Trump chose border chaos

True to form, the President insists that it wasn’t his idea to separate parents from their young children trying to cross the US-Mexico border.  His little hands are tied by a law put in place by his Democratic predecessor, so he has no choice.

Even here in Canada, Trump has apologists who raise this point in the comment section of almost every Facebook post about it.  Ilya Somin of the Volokh Conspiracy – hardly a Democrat-friendly blog – says it’s nonsense:

…There is no law requiring family separation at the border. And even if there was, that still would not be enough to justify the administration’s cruel policy.

The federal law criminalizing “improper entry” by aliens does not require family separation. The law also provides for the use of civil penalties, as well as criminal ones. While it states that the application of civil penalties does not preclude application of criminal ones, it also does not compel federal prosecutors to pursue both. Until the administration’s recent policy change, civil proceedings were in fact the usual approach in case of families with minor children, under both Democratic and Republican administrations. The use of civil proceedings generally does not require pretrial detention, and therefore obviates the need to detain either parents or children; some civil defendants were detained, nonetheless, but in facilities where families can stay together. The Trump administration, by contrast, has sometimes even forcibly separated children from migrants who have not violated any law, but instead have legally crossed the border to petition for asylum in the United States.

The Trump administration claims that their policy is required by the 1997 Flores court settlement. But that settlement in no way mandates family separation and detention of children away from their parents. To the contrary, it instructs federal officials to “place each detained minor in the least restrictive setting appropriate” and to release them to the custody of family or guardians “without unnecessary delay.” The settlement also mandates that federal immigration officials must “treat all minors in its custody with dignity, respect and special concern for their particular vulnerability as minors.” Detaining children under harsh conditions, separated from their parents, is pretty obviously not “the least restrictive setting” possible, and it most definitely doesn’t qualify as treating children with “dignity, respect and special concern for their particular vulnerability.”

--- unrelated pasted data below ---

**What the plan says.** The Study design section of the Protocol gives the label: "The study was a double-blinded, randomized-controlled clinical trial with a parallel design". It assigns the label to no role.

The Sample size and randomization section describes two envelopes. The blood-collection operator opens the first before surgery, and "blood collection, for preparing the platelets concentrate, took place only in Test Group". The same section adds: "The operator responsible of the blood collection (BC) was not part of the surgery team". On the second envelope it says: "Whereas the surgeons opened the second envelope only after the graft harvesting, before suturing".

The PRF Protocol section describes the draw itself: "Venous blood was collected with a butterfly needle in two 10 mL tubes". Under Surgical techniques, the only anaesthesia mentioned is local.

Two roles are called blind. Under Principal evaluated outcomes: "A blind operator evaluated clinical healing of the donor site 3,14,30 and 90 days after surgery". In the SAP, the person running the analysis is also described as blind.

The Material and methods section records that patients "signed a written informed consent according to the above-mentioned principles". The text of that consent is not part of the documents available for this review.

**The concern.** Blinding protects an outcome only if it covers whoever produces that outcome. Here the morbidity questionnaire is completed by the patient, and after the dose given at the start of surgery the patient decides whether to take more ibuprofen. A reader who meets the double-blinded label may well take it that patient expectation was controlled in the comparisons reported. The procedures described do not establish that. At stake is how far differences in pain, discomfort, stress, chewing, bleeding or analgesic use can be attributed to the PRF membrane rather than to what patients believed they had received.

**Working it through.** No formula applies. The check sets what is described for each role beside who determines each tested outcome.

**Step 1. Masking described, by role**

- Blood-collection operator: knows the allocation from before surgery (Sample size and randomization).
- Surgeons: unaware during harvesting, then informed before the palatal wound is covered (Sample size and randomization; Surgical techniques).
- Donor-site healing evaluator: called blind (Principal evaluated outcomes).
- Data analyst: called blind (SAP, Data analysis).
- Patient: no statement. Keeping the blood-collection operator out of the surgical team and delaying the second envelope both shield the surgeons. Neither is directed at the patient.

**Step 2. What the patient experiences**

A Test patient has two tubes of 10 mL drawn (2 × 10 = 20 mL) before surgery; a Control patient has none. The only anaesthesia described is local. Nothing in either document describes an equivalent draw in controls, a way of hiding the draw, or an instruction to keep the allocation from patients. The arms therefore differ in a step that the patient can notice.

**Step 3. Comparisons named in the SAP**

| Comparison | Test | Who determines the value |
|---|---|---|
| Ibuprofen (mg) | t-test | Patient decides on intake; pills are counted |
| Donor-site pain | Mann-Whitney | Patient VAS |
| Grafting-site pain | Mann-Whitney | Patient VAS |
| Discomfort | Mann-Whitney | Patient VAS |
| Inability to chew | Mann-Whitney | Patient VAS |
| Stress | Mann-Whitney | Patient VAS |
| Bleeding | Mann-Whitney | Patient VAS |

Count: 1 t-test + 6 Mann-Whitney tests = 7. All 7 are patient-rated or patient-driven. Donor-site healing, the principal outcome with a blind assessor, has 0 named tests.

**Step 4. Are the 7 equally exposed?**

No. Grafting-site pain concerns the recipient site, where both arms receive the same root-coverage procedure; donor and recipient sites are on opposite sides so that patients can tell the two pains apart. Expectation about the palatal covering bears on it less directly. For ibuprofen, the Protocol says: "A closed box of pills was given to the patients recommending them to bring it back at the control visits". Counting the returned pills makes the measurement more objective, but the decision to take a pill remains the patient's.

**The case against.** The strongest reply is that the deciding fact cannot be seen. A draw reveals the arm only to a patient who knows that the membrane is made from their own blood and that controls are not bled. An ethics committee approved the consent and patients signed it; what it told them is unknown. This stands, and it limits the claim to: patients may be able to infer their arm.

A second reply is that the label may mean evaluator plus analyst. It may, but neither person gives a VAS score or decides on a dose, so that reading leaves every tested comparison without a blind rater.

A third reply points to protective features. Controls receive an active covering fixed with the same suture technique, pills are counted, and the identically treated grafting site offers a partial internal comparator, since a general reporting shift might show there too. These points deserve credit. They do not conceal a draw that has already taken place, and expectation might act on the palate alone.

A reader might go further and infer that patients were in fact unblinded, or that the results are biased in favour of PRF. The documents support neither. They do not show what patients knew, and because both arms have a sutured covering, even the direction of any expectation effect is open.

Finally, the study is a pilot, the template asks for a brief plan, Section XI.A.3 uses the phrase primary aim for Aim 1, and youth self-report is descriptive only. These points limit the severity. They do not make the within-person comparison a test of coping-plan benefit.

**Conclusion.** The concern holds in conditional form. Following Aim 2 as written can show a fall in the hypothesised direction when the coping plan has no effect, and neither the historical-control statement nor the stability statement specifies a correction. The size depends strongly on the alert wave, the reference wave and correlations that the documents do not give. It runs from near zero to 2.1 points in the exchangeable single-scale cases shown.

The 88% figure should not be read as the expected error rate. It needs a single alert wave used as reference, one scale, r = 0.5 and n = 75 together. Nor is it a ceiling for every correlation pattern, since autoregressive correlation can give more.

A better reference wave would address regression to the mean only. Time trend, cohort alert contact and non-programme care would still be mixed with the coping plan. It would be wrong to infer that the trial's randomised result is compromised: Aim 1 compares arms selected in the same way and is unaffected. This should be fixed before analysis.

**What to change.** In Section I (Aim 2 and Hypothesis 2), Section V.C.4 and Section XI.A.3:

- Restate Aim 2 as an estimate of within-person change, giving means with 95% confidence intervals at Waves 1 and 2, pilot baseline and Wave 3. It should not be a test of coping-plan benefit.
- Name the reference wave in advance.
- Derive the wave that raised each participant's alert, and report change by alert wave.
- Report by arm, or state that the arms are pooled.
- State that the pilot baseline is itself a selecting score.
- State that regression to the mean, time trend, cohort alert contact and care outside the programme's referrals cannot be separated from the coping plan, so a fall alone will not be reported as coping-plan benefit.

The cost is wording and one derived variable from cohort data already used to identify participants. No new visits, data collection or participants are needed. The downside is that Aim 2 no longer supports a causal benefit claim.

Even if the law did clearly direct criminal prosecution combined with automatic family separation in pretrial detention, it does not follow that the administration had a legal duty to adopt a “zero tolerance” policy that prioritizes prosecution of this particular type of offense. In a world where the vast majority of adult Americans have violated federal criminal law at some point in their lives, and there are so many laws and offenders that prosecutors can only target a small fraction of them, federal officials inevitably have vast discretion in determining which offenses to pursue and to what degree. First-time illegal entry into the United States is a mere misdemeanor carrying a penalty (up to 6 months imprisonment or a small fine) lower than the penalty for possession of small amounts of marijuana (1 year). The relative penalties suggest that federal law considers the latter a more serious offense than the former. Yet not even hard-core drug warriors like Sessions urge the federal government to adopt a “zero tolerance” policy under which we routinely prosecute all small-time marijuana users. In practice, the feds only target a tiny fraction of them. And when they do, they don’t separate their children from them, and detain the children under harsh conditions.

Trump and Sessions are not obligated to do this.  It is a choice.  And while most Americans are appalled by what is being done in their name, his base remains on board:

American voters oppose by 66 percent to 27 percent Team Trump’s policy of separating children and parents when families illegally cross the border into the US, a Quinnipiac University poll released Monday said.

But Republicans overwhelmingly support the policy by 55 percent to 35 percent, the only group to back it.

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